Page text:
Dahlia in Bloom: Crafting a Fresh Start with Magical Tools, Vol. 1

y Hisaya Amagishi and Kei. Released in Japan as “Madougushi Dahliya wa Utsumukanai” by MF Books. Released in North America by J-Novel Club. Translated by Nikolas Stirling.

Just as there are people who can read an isekai and somehow be surprised that our generic-looking male protagonist ends up with overpowered abilities and women falling all over him, there are presumably people who can be surprised that a romance novel has romance in it. To an extent, I get it. This book is supposedly about a woman, jilted by her fiancee on the day before their wedding, starting anew and devoting herself to her job. You can hear readers all over the world saying “Yeah! Kick ass in your profession, Dahlia! You don’t NEED romance!”. They are bound to be a tad annoyed that the majority of the rest of the book involves her meeting and going on not-dates with a knight whose tragic flaw is that he is simply TOO HANDSOME. That said… come on. This is a romance novel. It even has an extended makeover section where we get to see how gorgeous our mousey heroine really is once she gets the right clothes and makeup. If you accept that, it’s great.

Dahlia is, by the way, a reincarnated Japanese woman who died at work from a heart attack, but her former life only really comes up in her job, as she’s more easily able to visualize magical tools due to her experience with hair dryers and Coleman stoves. She grows up in fantasy world with her dad, who also makes magical tools, and is engaged to his apprentice. Things go great (well, aside from her dad’s death) till the day before the marriage, when her fiance says he’s in love with another woman, so can they not get married? Oh, and he wants to keep the house they bought. She’s stunned, but not as devastated as she expected to be, and she gradually realizes she was never in love with him. She decides to throw all her energy into her business, helped along by most of the rest of the town, who are on her side. Then she meets Volf, the aforementioned knight with golden eyes who can’t walk through the town without starting a fight over him, and who can’t keep friends. Fortunately, both he and Dahlia are on the same wavelength, and both decide to forego romance and stay as drinking buddies. And boy, can they drink. But how long will this last?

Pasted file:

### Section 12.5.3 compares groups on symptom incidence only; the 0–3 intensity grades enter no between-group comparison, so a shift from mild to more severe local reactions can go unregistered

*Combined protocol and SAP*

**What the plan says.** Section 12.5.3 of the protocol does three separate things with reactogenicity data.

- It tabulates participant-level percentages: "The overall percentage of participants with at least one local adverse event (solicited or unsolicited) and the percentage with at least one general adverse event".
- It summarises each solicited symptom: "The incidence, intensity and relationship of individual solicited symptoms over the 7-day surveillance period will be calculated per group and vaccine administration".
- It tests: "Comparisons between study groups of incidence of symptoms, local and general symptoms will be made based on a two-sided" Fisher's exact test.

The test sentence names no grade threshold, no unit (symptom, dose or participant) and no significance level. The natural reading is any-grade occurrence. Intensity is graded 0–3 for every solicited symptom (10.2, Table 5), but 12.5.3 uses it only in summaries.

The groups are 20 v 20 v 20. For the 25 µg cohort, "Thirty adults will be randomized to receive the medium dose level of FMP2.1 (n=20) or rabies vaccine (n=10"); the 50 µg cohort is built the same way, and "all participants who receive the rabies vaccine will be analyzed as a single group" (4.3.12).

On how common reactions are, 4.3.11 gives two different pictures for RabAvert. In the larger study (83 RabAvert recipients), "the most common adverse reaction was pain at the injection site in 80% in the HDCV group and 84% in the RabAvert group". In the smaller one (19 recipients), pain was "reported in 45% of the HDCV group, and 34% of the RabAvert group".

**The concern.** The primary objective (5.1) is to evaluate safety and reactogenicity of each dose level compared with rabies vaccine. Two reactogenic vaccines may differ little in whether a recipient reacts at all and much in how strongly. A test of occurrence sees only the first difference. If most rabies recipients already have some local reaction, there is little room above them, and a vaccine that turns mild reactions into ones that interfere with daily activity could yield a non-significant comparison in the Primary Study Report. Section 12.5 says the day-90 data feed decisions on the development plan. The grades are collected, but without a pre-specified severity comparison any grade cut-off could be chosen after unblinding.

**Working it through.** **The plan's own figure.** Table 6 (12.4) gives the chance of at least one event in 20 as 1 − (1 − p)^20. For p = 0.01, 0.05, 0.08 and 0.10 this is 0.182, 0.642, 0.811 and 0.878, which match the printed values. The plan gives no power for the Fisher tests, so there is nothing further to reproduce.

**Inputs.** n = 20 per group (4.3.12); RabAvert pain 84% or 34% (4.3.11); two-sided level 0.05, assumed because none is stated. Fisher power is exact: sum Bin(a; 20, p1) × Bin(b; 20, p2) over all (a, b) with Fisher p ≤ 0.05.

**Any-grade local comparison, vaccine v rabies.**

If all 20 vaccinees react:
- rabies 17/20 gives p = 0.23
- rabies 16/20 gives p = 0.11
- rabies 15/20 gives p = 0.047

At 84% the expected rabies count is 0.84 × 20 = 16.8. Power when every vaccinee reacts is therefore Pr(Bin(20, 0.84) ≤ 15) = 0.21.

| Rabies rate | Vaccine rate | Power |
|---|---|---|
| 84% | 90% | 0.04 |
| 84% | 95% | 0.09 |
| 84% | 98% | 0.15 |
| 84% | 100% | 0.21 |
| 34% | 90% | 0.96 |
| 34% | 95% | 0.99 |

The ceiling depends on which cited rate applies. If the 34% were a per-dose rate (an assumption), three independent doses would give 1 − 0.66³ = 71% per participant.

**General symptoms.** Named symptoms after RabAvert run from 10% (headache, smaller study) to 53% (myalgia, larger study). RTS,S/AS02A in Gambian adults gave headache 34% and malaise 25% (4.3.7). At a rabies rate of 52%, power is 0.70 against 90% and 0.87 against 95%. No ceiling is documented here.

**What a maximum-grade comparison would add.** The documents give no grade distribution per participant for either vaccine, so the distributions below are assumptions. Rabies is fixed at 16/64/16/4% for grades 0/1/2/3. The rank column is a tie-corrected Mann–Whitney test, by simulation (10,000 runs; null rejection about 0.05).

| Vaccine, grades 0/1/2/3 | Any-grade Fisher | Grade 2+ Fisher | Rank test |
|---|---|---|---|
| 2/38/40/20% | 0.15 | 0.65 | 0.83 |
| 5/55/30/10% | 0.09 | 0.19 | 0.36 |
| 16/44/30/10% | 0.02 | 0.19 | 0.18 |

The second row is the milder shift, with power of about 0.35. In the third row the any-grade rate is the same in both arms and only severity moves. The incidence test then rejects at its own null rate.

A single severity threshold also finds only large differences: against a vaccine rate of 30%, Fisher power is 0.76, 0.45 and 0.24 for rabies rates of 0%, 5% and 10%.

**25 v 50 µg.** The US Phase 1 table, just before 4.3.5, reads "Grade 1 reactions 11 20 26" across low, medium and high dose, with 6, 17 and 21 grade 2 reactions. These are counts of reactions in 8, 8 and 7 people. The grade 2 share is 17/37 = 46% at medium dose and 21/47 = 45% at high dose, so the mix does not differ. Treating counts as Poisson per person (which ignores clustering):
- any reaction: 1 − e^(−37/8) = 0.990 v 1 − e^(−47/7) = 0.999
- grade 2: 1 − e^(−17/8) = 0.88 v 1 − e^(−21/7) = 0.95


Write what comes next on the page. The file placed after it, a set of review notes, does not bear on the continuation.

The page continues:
Dahlia’s ex, Tobias, is almost cartoonishly awful, not actually evil but such a dimbulb who is lost in the thrall of puppy love that he loses any ability to think – as his older brother hammers into him near the end of the book. Your jaw drops at the callous shit he says to Dahlia, who has also been deliberately making herself dowdy so that other men won’t look at her. Needless to say, he barely recognizes the beautiful redhead she becomes. As for Dahlia herself, she’s great, and her work ethic really is a major part of the book, don’t worry. In fact, it might be a little TOO strong – she tells a story about an accident with black slime where she had to go get healed, and Volf realizes in horror she had melted her hands down to the bone without realizing it. I think we know why she may have overworked herself to death in Japan…

So yes, good book, but don’t be surprised when Dahlia and Volf decide they do love each other after all in the next volume or so. It is still genre fiction.

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